Another in a series of protests against Prime Minister Andrej Babiš and his appointment of Marie Benešová as justice minister took place in Prague on Tuesday evening. The organizer Million Moments for Democracy said around 120,000 people had taken part in the rally, making it the biggest public protest since the ani-communist demonstrations in 1989.
As well as demanding the removal of both Prime Minister Andrej Babiš and Justice Minister Marie Benešová who was appointed just days after the police recommended that Prime Minister Andrej Babiš stand trial in a fraud case, the protests’ organisers have called on Mr. Babiš to relinquish all his media assets so as not to continue to influence the free press.
Another demonstration is due to take place on 23 June on Prague’s Letná plain, the venue of the largest anti-regime demonstrations of November 1989.
President Miloš Zeman has asked the Russian ambassador to come to Prague Castle to explain draft legislation now in the Duma stating that Soviet troops took part in the 1968 of Czechoslovakia to suppress “an attempted coup”.
Earlier this week, the Czech Foreign Ministry also criticized the Russian legislation for misrepresenting the Soviet-led invasion that crushed the Prague Spring reform movement.
A spokesman for President Zeman said on Twitter that the Czech head of state had invited Russian ambassador Alexandr Zmejevský to meet him on 13 June.
The Czech foreign ministry has said the draft Russian legislation "stands in stark contrast to international law” and a 1993 treaty between Prague and Moscow.
Czech Foreign Minister Tomáš Petříček (Social Democrats) is in Paris Wednesday for a meeting with his French counterpart, Jean-Yves Le Drian, and the Secretary of State for European Affairs, and Amélie de Montchalin.
Their agenda includes issues of European diplomacy, security and also military operations in Mali involving soldiers from their respective countries.
Mr Petříček is also due to present the priorities of the one-year Czech presidency of the Visegrad Group, which begins in July.
Upon arriving in France this morning, he first went to lay a wreath at a monument to Czechoslovak legionnaires who died fighting with France in the world wars.
A Czech court has convicted three men, including a taxidermist and an animal parks owner, of killing critically endangered tigers and illegally trading in products made from their carcasses.
Prosecutors say the three men had arranged to have tigers killed and their parts processed for sale on the black market to Asian buyers.
The Česká Lípa county court sentenced taxidermist Miloš Hrozínek to three years in prison. Animal parks owner Ludvík Berousek, a member of a famous circus family, got a two-year suspended sentence and a fine. Vietnamese businessman Xuan Vu Le also got a two-year prison sentence.
They were arrested last year after police raids in Prague and elsewhere yielded the body of a recently killed tiger and pelts of other big cats, as well as the bodies of 20 other protected animals.
This May some 88 companies went belly up, the highest number of bankruptcies in two and a half years, according to the Czech Credit Bureau (CRIF). The figure is up by 35 compared to April.
Last month 551 people in business for themselves also declared bankruptcy, the highest number since May 2018.
Despite the relatively high number of bankruptcies in May, their number continues to decline in the long term, CRIF analyst Věra Kameníčková said, commenting on the figures.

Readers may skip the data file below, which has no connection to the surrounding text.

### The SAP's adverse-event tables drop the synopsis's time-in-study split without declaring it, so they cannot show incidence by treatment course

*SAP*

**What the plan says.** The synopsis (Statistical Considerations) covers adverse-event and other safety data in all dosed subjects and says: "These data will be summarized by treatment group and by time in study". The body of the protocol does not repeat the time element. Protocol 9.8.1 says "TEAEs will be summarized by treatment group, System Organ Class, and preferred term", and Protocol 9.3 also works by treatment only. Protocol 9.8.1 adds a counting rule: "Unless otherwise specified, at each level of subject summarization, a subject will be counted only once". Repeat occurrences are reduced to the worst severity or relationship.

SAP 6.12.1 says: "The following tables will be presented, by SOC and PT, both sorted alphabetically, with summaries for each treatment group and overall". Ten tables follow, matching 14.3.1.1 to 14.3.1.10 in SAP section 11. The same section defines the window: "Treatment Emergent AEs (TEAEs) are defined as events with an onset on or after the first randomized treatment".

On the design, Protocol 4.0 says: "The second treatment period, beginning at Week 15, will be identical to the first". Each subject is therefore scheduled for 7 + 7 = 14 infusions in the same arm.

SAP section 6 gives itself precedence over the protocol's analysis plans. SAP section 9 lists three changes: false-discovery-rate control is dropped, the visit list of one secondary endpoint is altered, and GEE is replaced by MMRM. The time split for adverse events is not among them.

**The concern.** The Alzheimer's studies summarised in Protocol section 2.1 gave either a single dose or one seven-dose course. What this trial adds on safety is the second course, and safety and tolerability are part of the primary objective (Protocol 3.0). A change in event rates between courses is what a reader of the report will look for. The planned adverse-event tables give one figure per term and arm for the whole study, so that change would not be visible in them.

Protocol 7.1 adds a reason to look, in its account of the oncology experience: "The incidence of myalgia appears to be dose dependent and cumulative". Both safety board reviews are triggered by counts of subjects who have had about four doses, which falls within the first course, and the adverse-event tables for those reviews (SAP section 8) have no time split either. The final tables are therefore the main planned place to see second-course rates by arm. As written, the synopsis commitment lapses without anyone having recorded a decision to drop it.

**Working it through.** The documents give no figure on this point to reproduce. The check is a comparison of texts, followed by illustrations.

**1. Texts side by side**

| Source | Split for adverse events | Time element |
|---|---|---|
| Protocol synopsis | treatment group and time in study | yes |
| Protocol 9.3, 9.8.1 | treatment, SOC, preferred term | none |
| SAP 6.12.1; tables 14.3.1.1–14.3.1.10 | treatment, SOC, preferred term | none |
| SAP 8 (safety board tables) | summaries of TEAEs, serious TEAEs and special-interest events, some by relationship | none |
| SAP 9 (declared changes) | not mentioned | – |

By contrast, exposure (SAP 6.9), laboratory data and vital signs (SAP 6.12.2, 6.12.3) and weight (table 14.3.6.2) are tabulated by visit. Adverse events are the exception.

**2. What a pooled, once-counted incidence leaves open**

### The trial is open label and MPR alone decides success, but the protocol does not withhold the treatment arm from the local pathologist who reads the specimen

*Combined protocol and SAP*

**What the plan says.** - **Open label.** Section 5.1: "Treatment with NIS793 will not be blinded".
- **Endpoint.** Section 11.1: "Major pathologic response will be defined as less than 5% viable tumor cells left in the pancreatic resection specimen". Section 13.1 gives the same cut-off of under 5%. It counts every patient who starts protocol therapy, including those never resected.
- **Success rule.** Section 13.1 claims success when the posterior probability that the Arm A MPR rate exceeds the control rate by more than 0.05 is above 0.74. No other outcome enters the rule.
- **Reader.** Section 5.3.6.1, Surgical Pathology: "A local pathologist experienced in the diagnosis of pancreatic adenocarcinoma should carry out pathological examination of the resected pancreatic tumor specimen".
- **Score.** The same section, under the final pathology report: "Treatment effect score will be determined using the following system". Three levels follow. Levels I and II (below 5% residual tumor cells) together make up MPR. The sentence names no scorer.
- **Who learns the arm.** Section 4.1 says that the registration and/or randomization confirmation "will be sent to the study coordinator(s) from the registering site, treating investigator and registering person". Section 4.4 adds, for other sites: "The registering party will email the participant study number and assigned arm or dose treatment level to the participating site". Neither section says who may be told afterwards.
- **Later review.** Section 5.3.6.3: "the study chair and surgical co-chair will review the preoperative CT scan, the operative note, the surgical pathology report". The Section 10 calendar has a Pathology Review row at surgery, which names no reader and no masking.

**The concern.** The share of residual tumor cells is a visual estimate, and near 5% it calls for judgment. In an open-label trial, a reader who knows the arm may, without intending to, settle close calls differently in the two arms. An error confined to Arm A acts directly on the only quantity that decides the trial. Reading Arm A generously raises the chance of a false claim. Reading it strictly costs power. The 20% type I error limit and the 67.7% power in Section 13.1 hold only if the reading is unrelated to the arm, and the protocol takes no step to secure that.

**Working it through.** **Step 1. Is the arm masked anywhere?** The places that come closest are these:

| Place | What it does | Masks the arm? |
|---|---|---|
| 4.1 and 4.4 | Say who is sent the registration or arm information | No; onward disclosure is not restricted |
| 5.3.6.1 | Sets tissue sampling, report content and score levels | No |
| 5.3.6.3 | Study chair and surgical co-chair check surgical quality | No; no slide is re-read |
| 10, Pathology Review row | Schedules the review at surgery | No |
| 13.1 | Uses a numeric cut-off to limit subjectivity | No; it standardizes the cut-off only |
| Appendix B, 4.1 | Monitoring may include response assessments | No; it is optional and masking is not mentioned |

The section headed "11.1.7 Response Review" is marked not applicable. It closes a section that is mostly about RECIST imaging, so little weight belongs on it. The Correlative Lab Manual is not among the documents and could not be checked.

The 74th edition of the Prague Spring international music festival wrapped up on Tuesday evening with a performance by the Toulouse Capitol National Orchestra, under the baton of its chief conductor, Russian maestro Tugan Sochijew.
The Czech Republic’s largest classical music festival got underway on May 12, offering around fifty concerts.
The opening concert featured the traditional My Country by Bedřich Smetana, performed by the Bamberg Symphony Orchestra, founded by musicians expelled from Czechoslovakia after WWII who had previously been members of the German Philharmonic Orchestra in Prague.
Tomáš Dvořák, a former decathlon world champion and world record holder, has announced he will resign as head coach of the Czech Athletics Federation after this season.
Dvořák, now 47, took over the post in 2009. In a press release, he said he looked forward to less stress in his life, but could imagine staying on as a consultant to the new head coach.
Czech player Markéta Vondroušová advanced to her first career Grand Slam semifinal with a 7-6 7-5 victory over Croatia’s Petra Martic at the French Open on Tuesday. The 19-year-old Czech needed exactly two hours to book a spot in her first career major semifinal. Vondroušová will face Britain’s Johanna Konta for a place in the Roland Garros final.
Some 15 people were injured Tuesday night after a fire broke out in an apartment building in the Prague district of Holešovice.
Among the injured were four children and three firefighters. Most suffered from minor burns or smoke inhalation. The cause of the blaze has yet to be determined.
About 45 people were in the building on U Smaltovny street when it was evacuated at about 7:30 p.m.
Rain is in the forecast for Thursday throughout the country, with thunderstorms likely in the Vysočina region. Average daily highs should range between 25 to 28 degrees Celsius.
Language exams for foreigners seeking permanent residency permit to become tougher
Czech teenager builds second-largest ever Millennium Falcon LEGO model
Gunman kills six patients in Ostrava hospital, two more fighting for their lives
Press: Era of 100-crown lunch special is over, as food prices rocket
HN: Developers aiming to sell co-living concept in Prague